Locations and divisions
Rutgers University has three campuses in the state of New Jersey. The New Brunswick Campus, located in the city of New Brunswick and adjacent Piscataway, is the largest campus of the university. The Newark Campus in Newark and the Camden Campus in Camden are located in the northern and southern parts of the state, respectively. Combined, these campuses comprise 33 degree-granting schools and colleges, offering undergraduate, graduate and professional levels of study. The university is centrally administered from New Brunswick, although chancellors at the Newark and Camden campuses hold significant autonomy for some academic issues.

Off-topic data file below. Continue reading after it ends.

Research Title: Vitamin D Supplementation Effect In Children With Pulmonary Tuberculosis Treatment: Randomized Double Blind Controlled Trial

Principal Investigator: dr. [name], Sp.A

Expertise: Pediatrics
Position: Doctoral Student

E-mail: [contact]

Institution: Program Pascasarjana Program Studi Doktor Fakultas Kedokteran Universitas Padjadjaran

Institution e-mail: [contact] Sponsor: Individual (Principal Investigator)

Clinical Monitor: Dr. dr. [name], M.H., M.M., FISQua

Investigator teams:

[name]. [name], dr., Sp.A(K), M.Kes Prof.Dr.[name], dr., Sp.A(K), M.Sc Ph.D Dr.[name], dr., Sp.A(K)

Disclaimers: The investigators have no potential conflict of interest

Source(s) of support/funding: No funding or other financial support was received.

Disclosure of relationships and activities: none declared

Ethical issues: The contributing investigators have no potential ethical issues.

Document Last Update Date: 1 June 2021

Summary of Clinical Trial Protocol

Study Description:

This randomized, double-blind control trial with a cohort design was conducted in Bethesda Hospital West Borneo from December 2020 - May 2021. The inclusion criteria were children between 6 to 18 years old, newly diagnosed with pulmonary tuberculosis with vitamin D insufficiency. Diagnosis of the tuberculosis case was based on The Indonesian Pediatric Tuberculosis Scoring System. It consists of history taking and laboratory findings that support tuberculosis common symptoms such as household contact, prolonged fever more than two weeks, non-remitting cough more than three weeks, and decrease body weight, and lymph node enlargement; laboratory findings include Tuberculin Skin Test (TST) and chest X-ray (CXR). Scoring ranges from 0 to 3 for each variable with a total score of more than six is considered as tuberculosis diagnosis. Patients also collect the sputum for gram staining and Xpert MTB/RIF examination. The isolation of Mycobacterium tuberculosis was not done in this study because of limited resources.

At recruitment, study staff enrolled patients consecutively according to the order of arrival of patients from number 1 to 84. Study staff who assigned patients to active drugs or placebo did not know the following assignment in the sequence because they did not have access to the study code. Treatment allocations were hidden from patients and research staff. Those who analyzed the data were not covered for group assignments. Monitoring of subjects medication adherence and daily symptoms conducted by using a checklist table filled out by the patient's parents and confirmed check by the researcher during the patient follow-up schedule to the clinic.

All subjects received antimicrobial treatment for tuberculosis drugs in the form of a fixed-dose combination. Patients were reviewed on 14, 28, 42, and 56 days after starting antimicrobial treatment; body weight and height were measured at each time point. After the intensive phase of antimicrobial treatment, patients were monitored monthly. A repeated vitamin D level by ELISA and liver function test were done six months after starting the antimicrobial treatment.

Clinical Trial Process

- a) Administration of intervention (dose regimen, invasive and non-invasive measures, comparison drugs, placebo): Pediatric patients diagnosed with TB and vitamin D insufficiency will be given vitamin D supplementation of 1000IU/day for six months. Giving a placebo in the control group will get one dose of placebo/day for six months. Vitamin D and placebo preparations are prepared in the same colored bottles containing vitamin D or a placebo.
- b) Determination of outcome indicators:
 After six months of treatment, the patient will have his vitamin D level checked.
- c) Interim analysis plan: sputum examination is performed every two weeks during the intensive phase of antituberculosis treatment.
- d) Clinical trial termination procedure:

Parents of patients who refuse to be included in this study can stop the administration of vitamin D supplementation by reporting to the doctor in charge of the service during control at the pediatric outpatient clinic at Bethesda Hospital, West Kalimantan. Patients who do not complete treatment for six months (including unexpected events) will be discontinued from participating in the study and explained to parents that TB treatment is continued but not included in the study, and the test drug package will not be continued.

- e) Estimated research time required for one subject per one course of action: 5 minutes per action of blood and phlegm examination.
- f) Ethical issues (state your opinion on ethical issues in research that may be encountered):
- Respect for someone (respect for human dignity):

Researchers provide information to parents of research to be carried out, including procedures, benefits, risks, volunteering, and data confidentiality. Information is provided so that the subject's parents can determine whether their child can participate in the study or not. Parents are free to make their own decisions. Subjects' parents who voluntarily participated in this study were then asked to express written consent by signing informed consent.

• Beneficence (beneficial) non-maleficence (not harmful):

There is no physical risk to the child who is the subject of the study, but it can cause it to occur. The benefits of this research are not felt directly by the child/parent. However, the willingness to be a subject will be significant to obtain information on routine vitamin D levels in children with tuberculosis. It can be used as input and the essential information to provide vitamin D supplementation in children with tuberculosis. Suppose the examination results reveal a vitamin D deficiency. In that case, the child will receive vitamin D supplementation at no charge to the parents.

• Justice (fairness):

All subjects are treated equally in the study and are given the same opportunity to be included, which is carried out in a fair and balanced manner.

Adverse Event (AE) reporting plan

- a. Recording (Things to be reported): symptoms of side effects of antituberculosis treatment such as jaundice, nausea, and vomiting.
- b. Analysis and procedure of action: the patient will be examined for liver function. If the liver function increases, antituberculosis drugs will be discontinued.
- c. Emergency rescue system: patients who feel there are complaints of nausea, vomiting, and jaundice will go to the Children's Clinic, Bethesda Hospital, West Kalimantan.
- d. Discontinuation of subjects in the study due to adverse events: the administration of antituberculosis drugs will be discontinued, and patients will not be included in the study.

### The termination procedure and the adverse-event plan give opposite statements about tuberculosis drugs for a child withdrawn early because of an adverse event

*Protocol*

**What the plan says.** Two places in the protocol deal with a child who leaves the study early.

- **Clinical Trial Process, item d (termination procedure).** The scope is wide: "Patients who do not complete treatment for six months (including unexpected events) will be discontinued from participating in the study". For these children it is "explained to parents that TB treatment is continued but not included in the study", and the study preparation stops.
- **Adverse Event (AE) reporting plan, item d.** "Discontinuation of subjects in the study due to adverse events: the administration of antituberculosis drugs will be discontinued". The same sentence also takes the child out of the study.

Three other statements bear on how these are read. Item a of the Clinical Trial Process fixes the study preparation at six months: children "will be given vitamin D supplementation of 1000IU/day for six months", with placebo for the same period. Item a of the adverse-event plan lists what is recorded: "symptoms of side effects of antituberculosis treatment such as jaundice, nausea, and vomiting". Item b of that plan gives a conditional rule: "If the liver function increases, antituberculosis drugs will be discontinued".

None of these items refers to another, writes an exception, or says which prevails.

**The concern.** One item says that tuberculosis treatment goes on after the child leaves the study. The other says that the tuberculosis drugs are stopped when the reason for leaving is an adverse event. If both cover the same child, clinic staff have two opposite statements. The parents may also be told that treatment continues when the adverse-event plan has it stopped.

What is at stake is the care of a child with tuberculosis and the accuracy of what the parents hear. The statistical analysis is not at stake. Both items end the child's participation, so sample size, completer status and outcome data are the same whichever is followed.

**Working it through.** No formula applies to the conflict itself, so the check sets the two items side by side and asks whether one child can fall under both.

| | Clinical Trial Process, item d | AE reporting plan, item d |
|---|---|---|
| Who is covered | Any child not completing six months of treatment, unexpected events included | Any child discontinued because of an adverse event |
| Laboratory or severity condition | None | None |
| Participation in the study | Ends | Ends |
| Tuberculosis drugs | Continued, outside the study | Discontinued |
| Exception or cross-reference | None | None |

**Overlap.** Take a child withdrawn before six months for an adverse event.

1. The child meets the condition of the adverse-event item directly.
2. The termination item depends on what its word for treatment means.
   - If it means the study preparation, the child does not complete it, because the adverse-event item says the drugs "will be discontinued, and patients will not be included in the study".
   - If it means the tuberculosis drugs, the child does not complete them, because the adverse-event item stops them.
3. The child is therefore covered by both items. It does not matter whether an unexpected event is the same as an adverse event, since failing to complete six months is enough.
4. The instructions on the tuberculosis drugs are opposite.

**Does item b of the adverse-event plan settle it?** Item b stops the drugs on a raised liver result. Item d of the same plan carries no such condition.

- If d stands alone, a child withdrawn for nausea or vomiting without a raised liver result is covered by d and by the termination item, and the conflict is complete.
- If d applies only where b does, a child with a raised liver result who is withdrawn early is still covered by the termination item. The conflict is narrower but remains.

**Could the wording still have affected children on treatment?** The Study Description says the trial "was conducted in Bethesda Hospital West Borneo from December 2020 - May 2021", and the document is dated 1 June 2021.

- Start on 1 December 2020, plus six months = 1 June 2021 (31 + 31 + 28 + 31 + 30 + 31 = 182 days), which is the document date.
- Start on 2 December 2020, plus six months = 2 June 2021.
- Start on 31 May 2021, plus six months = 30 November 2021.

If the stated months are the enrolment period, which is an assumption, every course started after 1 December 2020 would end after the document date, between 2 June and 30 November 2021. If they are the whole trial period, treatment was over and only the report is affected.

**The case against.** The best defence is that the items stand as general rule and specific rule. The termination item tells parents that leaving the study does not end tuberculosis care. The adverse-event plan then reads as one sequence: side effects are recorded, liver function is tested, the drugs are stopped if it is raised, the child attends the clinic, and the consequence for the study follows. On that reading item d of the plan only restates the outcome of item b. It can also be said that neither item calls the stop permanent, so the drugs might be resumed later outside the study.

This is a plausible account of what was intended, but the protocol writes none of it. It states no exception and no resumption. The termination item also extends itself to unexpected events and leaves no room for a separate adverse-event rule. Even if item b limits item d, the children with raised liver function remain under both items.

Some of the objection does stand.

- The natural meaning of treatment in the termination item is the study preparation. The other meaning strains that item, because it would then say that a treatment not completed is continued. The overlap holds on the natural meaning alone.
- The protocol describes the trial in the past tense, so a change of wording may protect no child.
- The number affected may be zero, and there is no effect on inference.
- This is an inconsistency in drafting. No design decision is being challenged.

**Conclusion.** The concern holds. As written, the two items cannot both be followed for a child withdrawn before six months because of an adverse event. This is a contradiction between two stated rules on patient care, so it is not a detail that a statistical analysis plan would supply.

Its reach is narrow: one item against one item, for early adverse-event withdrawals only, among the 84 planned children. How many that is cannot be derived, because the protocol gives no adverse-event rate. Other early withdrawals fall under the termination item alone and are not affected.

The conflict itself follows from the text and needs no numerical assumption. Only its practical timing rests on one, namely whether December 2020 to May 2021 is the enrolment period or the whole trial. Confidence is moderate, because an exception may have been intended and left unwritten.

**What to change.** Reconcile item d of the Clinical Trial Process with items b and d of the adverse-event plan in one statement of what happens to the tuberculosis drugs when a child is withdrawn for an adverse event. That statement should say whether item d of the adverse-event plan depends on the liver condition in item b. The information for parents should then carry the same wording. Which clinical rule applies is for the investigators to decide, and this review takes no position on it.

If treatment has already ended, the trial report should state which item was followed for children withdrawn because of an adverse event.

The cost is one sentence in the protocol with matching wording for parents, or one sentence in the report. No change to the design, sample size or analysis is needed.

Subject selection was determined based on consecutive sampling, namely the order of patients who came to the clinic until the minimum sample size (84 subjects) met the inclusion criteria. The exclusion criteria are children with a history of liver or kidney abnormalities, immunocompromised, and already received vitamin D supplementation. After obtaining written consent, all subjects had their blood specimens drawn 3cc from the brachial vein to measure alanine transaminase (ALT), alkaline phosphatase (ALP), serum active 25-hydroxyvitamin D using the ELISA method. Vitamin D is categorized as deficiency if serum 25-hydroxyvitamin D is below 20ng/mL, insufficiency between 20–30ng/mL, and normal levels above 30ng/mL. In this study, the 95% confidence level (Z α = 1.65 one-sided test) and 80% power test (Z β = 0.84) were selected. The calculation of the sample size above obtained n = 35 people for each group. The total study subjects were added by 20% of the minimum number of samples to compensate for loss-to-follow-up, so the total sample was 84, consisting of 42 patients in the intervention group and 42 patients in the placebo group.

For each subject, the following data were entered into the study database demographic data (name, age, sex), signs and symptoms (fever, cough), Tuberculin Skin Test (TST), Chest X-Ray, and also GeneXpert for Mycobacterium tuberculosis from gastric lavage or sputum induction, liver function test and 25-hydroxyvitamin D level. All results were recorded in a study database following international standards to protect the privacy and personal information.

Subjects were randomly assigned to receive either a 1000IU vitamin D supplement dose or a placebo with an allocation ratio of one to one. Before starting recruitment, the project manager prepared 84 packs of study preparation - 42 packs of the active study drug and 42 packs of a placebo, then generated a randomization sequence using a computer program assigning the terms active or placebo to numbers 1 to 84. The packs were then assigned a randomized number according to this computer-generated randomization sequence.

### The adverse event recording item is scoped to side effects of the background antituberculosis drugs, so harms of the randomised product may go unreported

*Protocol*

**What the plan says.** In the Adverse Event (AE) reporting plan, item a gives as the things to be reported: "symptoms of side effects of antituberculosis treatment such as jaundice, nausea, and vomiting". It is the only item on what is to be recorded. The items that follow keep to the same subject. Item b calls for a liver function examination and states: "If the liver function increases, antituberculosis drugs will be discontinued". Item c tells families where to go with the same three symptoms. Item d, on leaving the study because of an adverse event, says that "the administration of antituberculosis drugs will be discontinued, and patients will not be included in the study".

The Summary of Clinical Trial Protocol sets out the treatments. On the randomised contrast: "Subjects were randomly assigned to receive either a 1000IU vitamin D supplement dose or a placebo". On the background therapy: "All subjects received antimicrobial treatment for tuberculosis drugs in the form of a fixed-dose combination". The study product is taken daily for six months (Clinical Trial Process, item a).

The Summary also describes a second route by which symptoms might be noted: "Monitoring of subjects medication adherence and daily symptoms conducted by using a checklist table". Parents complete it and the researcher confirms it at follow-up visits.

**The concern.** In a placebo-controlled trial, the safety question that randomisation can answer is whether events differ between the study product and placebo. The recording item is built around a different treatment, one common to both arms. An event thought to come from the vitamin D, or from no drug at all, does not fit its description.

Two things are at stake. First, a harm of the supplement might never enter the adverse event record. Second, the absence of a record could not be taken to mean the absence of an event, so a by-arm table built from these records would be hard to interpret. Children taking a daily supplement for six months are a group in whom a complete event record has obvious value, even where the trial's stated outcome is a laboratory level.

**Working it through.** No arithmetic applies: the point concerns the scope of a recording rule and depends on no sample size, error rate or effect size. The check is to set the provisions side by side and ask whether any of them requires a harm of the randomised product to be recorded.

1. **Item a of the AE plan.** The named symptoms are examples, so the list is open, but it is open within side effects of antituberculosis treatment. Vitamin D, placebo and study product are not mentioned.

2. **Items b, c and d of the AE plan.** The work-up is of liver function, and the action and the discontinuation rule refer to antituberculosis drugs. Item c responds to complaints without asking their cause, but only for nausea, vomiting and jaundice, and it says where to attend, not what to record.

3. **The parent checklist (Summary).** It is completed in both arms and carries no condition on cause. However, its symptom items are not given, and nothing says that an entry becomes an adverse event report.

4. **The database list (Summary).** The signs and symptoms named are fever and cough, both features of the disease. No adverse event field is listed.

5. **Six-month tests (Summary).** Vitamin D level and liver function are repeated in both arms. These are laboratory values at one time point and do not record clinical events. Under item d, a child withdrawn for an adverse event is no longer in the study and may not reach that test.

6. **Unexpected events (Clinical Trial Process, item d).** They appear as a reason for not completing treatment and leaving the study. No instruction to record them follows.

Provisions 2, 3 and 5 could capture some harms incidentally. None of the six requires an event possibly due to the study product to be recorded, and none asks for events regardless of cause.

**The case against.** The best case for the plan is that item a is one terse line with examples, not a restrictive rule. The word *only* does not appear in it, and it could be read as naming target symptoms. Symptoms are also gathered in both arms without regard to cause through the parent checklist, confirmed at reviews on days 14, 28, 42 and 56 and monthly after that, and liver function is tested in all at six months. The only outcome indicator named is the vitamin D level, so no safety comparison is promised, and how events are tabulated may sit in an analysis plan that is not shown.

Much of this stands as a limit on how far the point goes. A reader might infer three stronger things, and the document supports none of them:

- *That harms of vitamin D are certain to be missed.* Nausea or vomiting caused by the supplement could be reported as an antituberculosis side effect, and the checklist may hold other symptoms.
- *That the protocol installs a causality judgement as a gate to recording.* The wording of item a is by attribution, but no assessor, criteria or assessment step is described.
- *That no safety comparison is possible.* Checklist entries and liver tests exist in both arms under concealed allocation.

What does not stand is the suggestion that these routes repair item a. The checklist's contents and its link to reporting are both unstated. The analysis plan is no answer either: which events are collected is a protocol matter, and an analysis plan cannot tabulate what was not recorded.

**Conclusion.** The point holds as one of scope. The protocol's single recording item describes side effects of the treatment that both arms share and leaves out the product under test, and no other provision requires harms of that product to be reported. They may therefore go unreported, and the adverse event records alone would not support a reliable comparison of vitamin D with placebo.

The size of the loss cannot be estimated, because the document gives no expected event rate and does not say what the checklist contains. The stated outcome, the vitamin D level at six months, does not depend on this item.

The New Brunswick Campus (or Rutgers–New Brunswick) is the largest campus and the site of the original Rutgers College. Spread across six municipalities in Middlesex County, New Jersey, it lies chiefly in the City of New Brunswick and adjacent Piscataway, and is composed of five smaller campuses and a few buildings in downtown New Brunswick. The historic College Avenue Campus is close to downtown New Brunswick and includes the seat of the university, Old Queens and other nineteenth-century and early twentieth-century buildings that constitute the Queens Campus and Voorhees Mall. Its proximity to New Brunswick's train station and numerous food vendors located downtown, in addition to a large amount of off-campus housing and fraternity and sorority houses make this a popular weekend destination. Across the city, Douglass Campus and Cook Campus are intertwined with each other and are often referred to collectively as the Cook/Douglass Campus. Cook Campus has extensive farms and woods that reach into North Brunswick and East Brunswick. Separated by the Raritan River are Busch Campus, in Piscataway, and Livingston Campus, also mainly in Piscataway but including remote sections of land extending into Edison and the Borough of Highland Park. The Busch Campus is noted as the home of Rutgers' highly ranked Ernest Mario School of Pharmacy, as well as the golf course and football stadium. The Livingston campus is home to the RAC, a trapezoidal building which currently acts as home for many sports teams, notably the Men's Basketball Team. Additionally, this campus has undergone many renovations and is regarded as the most "modern" campus. The campus entrance is delineated by the all-glass Rutgers Business School building known as "100 Rock." From this building's fifth floor lounge, one can see the distant skyline of New York City on many clear days. Featuring (arguably) the best dining hall and top notch housing, Livingston attracts many students who may want a quieter city-life experience than the one on College Avenue. Rutgers Campus Buses transport students between the various campuses.